My career as an author…

Is it a career?

Maybe it would be if it paid my way through every aspect of my life. But many authors, both mainstream and indie, will tell you that earning enough to pay all the bills is extremely difficult.

If you are one of the lucky ones – well done, you. But for most of us, there has to be another income stream.

So – my writing life is perhaps not a career in the accepted sense.

Then is it a hobby? Absolutely not, because I earn income from it. My business cards say ‘writer’, not ‘hobbyist’. Besides, I hate the word ‘hobby’ – I have friends who are embroiderers of immense skill who don’t sell their work and their embroidery is a lifestyle choice. They live and breathe it. It’s not a ‘hobby’. My own embroidery could well be called a hobby though, because whilst it is, like gardening, something I enjoy and pursue with some dedication and it contributes greatly to my lifestyle, it is one or two steps down from the depth at which my friends pursue the artform and well below the intensity with which I pursue my writing.

I live and breathe writing. I go to bed at night thinking of what I’m writing until I settle on a thought-stream. I wake up with that thought-stream in my head. Trying to insert that in a narrative becomes the work for the day. As I walk the dog I’m mindful of body movement, sounds, light on water, cloud forms. That’s input which becomes output in my novels. If I’m with people, I observe body language, expressions, colour of skin, eyes, hair, wrinkles, gait, even conversation content. Again, it’s how authors work, it’s why they carry pens and notebooks of varying sizes and shapes constantly.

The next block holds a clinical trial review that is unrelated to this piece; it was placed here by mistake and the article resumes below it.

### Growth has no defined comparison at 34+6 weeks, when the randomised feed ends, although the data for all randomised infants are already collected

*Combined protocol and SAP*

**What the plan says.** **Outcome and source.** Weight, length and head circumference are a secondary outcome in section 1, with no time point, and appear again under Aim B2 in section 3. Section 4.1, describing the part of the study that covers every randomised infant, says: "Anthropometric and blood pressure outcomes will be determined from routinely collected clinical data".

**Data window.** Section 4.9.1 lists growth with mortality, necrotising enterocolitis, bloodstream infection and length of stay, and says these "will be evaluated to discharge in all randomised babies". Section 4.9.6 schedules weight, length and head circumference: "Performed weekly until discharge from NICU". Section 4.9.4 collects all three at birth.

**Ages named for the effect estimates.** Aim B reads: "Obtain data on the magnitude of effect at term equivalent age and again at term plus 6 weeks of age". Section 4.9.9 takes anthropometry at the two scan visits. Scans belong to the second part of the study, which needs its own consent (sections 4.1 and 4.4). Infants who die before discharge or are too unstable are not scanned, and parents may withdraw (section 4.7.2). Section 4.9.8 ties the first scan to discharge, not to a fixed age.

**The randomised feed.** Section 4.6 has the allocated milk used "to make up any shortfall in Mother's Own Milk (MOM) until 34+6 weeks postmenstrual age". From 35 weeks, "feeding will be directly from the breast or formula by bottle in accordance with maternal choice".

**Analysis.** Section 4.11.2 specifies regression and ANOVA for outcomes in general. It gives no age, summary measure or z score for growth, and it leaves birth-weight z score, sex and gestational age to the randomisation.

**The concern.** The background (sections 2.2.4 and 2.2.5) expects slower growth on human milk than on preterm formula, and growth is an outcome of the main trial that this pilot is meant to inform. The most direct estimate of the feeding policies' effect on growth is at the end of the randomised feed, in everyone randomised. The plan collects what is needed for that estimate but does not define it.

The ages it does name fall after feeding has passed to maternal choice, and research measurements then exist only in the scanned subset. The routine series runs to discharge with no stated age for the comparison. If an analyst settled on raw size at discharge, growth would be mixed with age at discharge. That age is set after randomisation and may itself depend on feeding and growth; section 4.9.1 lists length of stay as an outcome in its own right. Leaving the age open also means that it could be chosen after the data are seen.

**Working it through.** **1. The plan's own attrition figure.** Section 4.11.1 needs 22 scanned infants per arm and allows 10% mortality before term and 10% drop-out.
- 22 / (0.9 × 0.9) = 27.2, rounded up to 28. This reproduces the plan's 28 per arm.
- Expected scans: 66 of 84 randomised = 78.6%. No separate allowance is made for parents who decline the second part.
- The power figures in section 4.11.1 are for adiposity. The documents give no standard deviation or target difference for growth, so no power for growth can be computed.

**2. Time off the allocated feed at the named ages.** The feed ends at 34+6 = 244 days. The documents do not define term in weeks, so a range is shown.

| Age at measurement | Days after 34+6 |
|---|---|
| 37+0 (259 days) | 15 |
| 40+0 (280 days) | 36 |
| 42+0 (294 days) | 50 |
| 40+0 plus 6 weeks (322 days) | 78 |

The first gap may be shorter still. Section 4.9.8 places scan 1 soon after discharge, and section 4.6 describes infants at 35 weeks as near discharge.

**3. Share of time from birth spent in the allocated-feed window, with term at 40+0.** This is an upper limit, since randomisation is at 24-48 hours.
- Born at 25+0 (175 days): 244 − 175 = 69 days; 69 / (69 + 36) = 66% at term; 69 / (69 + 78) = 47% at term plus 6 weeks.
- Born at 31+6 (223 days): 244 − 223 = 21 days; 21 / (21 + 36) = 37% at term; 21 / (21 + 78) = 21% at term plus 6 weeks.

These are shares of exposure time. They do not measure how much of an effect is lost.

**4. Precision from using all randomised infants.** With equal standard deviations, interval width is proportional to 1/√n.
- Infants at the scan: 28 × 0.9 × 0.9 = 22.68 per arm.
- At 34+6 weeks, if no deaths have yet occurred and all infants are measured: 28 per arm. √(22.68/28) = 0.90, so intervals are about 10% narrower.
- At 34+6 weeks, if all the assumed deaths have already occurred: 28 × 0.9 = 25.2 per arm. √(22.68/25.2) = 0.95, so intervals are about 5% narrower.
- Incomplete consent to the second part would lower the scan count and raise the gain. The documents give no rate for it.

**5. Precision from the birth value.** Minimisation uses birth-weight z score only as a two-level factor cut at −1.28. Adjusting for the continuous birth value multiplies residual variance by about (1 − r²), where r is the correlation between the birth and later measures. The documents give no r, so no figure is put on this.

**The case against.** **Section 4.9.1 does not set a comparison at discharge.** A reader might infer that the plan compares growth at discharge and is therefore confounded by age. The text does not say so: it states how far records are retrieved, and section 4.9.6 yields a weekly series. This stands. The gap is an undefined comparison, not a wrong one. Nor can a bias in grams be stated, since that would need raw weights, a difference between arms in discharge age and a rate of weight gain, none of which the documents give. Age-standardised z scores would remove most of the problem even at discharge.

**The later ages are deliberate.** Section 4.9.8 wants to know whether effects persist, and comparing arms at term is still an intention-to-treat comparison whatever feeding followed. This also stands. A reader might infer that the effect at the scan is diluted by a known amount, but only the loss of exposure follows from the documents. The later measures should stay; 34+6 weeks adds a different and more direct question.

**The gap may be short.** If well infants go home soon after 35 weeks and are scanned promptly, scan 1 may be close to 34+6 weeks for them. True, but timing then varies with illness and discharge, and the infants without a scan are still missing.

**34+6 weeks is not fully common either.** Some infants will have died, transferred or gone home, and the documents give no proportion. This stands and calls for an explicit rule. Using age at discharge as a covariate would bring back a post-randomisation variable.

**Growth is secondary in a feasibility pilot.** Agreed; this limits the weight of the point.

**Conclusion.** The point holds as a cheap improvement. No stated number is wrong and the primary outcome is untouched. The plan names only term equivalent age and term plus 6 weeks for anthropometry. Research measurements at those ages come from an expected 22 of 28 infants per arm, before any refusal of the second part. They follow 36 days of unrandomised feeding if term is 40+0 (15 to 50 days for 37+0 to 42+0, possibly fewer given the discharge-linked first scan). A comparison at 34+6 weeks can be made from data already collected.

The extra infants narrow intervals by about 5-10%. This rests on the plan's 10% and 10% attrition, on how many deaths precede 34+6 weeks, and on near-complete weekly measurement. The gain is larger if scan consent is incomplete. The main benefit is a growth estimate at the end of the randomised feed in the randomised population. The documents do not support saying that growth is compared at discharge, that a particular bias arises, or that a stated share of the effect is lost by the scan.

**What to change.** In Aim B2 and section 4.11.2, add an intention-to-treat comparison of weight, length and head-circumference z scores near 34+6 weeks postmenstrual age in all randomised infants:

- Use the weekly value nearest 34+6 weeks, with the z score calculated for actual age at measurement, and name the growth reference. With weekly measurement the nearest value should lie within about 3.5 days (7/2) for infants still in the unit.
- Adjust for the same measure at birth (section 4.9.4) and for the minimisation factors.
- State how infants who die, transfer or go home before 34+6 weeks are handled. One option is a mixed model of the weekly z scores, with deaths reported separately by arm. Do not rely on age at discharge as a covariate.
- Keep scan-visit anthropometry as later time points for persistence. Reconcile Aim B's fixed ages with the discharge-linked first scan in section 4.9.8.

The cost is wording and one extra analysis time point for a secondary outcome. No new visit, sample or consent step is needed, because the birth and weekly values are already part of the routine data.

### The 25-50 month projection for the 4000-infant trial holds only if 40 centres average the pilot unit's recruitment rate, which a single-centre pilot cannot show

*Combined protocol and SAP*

To discover a new type of embroidery silk in a unique shade is a wonderful thing. But to discover words that set bells chiming in one’s head is like mining diamonds. I just know how many authors and poets there are who would agree with me.

Does having a career as an author require a concrete amount of hours at the keyboard, or with pen and paper? In my case, yes and no. I write daily – in addition to writing a novel, I write journals, emails, blogs, research notes, and as indicated above … observations.

But what about ‘real time’ spent on one’s writing? Just lately I’ve been caught up in a cause.

Thinking and writing for and about that, and time spent talking to people in respect of it removes one almost completely from the creative writing process. It takes immense strength of will to say ‘Moving on…’. To shut the door on the cause for a day or a week and sink oneself back into one’s narrative. Once in, one can grasp the nuances of setting and character and pursue the plot and be content.

If writing was taken away from me today, I would probably be distraught. If I know one thing, it’s that I want to pursue the artform in one way or another until I am infirm in body and/or mind.

Maybe therein lies my answer.

Maybe that’s all it takes to make me a ‘career author’ after all.